We will track here amendments to this resource that reflect changes in law and practice.
This is a quick guide to the main share scheme issues for companies listed on the main market of the London Stock Exchange.
It is part of a series of quick guides to share schemes and is also one of a series of quick guides on many other subjects, see Quick guides.
In this quick guide, "listed company" refers to a company whose shares are listed on the Main Market (www.practicallaw.com/0-107-6800) of the London Stock Exchange. For an introduction to the key issues for companies traded on AIM, see AIM companies: share scheme issues: practice note (www.practicallaw.com/8-222-6017).
The vast majority of listed companies will have at least one share incentive arrangement. Usually a listed company will have:
For a summary of the type of share plans that can be offered, see Employee share schemes: a quick guide (www.practicallaw.com/9-378-9652).
In large companies, the person who is responsible for the implementation and operation of share plans may not be the person who reports to the in-house counsel. In many companies, it is the finance or HR director who takes responsibility for share plans and who may deal with the remuneration committee (www.practicallaw.com/3-205-9129) on executive share plan issues.
However, all in-house lawyers need to be aware of some key issues that will have an impact on share plans so they can spot problems and liaise with their colleagues as appropriate.
The design of a listed company's share plans is affected by statute (particularly in the case of HMRC tax-approved plans) and various other regulatory rules and investor guidelines. These include the Listing Rules (www.practicallaw.com/7-107-6774) (including the Model Code (www.practicallaw.com/7-107-6854)), the UK Corporate Governance Code (www.practicallaw.com/2-502-1888), the Disclosure and Transparency Rules (www.practicallaw.com/8-209-4955), and investor guidelines, particularly the ABI remuneration principles (www.practicallaw.com/2-205-8149). These have a significant impact on the design and operation of plans, particularly those that involve senior employees, including:
Who awards can be granted to.
The size and value of awards.
When awards can be granted and exercised and when the shares underlying the awards be sold.
How much dilution will be tolerated by shareholders.
When shareholder approval is required for a particular plan or transaction.
How a company can treat leavers.
What type of performance conditions are attached awards.
What must be announced to the market and when.
Media, political and public interest in executive pay in listed companies has vastly increased over recent years. A large proportion of executive pay is likely to come from a listed company's share plans. Adverse publicity is a risk in particular where:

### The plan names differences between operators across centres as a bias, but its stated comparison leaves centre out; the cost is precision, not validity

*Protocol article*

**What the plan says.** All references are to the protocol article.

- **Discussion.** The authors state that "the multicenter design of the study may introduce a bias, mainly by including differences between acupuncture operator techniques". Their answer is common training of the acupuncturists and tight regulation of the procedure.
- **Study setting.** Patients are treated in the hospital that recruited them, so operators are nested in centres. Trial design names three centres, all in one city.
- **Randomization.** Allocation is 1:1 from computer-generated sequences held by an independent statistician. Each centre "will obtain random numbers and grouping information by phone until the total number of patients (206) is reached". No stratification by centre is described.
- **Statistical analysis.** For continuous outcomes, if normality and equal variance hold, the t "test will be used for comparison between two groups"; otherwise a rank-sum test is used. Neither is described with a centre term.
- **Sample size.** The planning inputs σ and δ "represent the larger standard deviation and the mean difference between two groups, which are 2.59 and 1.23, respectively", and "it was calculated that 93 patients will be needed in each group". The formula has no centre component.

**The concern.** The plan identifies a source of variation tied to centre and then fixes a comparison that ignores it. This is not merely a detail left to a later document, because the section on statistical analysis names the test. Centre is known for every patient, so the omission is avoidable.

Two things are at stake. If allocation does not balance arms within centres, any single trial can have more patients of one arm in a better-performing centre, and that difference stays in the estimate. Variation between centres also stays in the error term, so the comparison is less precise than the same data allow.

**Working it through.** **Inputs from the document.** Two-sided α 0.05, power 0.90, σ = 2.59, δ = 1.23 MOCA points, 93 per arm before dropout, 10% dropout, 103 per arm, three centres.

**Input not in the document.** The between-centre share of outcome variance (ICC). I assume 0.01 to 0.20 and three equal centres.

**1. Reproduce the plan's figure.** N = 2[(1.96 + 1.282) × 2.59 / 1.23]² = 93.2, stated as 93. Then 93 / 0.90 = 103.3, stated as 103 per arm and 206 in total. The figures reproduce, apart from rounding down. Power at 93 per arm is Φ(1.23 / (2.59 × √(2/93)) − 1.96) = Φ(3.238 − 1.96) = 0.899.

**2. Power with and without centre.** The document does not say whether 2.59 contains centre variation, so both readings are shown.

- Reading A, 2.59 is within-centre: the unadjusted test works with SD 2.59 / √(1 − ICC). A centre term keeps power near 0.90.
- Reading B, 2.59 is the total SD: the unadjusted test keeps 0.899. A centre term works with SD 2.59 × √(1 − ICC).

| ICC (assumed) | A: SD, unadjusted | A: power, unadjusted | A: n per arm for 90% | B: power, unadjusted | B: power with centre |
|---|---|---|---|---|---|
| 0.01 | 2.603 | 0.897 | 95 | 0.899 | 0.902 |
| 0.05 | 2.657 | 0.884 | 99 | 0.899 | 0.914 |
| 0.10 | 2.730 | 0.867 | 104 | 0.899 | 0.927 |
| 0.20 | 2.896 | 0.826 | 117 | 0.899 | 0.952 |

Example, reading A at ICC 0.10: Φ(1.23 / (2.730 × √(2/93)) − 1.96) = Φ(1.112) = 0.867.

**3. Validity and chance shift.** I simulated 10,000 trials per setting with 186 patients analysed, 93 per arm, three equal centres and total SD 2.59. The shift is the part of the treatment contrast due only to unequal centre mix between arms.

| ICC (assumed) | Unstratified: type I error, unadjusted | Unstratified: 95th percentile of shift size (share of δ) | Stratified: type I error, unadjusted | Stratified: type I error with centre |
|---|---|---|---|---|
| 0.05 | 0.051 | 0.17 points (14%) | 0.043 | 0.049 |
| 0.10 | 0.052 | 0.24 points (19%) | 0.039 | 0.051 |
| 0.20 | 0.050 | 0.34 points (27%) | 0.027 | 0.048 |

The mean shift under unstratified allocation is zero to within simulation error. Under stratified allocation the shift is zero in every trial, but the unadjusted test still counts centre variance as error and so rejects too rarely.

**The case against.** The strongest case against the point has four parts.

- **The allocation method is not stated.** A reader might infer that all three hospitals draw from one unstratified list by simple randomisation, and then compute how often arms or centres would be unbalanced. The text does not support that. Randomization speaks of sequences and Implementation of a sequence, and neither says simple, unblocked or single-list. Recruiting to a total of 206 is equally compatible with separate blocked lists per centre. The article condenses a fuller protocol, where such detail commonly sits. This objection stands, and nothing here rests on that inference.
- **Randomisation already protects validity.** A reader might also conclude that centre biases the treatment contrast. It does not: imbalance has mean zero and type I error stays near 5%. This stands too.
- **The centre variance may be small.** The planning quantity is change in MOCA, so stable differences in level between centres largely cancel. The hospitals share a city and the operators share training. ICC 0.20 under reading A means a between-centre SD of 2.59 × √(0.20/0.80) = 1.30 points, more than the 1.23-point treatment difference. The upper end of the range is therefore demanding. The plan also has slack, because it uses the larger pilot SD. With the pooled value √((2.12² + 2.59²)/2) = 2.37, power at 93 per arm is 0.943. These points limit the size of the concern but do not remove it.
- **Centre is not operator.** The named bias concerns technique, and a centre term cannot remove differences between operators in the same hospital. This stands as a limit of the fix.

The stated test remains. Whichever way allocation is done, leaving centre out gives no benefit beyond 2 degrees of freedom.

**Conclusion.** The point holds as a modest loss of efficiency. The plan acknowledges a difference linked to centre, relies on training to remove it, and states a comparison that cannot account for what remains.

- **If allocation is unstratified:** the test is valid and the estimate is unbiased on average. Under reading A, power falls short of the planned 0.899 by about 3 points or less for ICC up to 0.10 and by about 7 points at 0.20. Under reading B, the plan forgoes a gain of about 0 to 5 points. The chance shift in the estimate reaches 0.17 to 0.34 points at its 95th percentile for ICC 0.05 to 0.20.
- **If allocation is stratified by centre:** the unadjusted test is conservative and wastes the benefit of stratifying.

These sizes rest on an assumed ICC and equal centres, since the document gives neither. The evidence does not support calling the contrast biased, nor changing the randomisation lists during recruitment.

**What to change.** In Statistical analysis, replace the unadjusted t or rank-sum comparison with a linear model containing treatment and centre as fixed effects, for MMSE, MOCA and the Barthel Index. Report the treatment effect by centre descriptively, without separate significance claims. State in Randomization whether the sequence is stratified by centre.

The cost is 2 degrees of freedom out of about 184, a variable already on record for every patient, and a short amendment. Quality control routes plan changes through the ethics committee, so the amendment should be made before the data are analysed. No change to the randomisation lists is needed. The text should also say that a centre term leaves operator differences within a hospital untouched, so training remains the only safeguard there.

Departing executives, who may be regarded as having failed, receive large share incentive awards when they leave.
The company asks shareholders for approval for new share plans which contain unusual elements, unambitious performance targets or are very generous.
In general, it is unlawful for a public company to provide financial assistance (www.practicallaw.com/6-107-5751) to any person to acquire its shares. There are exceptions to this general prohibition, including one relating to financial assistance in connection with an employees' share scheme (www.practicallaw.com/6-107-6213), subject to certain conditions.
Most listed companies use an employee benefit trust (www.practicallaw.com/6-205-8072) (EBT) in conjunction with their share incentive arrangements. Anti-avoidance legislation exists that can affect how share plans are designed and operated, even where there is no anti-avoidance purpose. With care, listed companies should be able to make use of the various exclusions for share plans contained in the legislation, but it is important to be aware of the issue, because transactions that are caught can result in adverse income tax and NICs charges.
Disclosure and filing obligations include:
Certain transactions, such as grants of awards, must be announced to the market.
Information about a company's share incentive arrangements must be disclosed in the company's annual report and accounts in the remuneration report.
The company must file annual returns to HMRC about all their share plans and must include share plan gains in monthly and annual PAYE filings.
Companies establishing and operating share plans may also need to consider some of the issues below: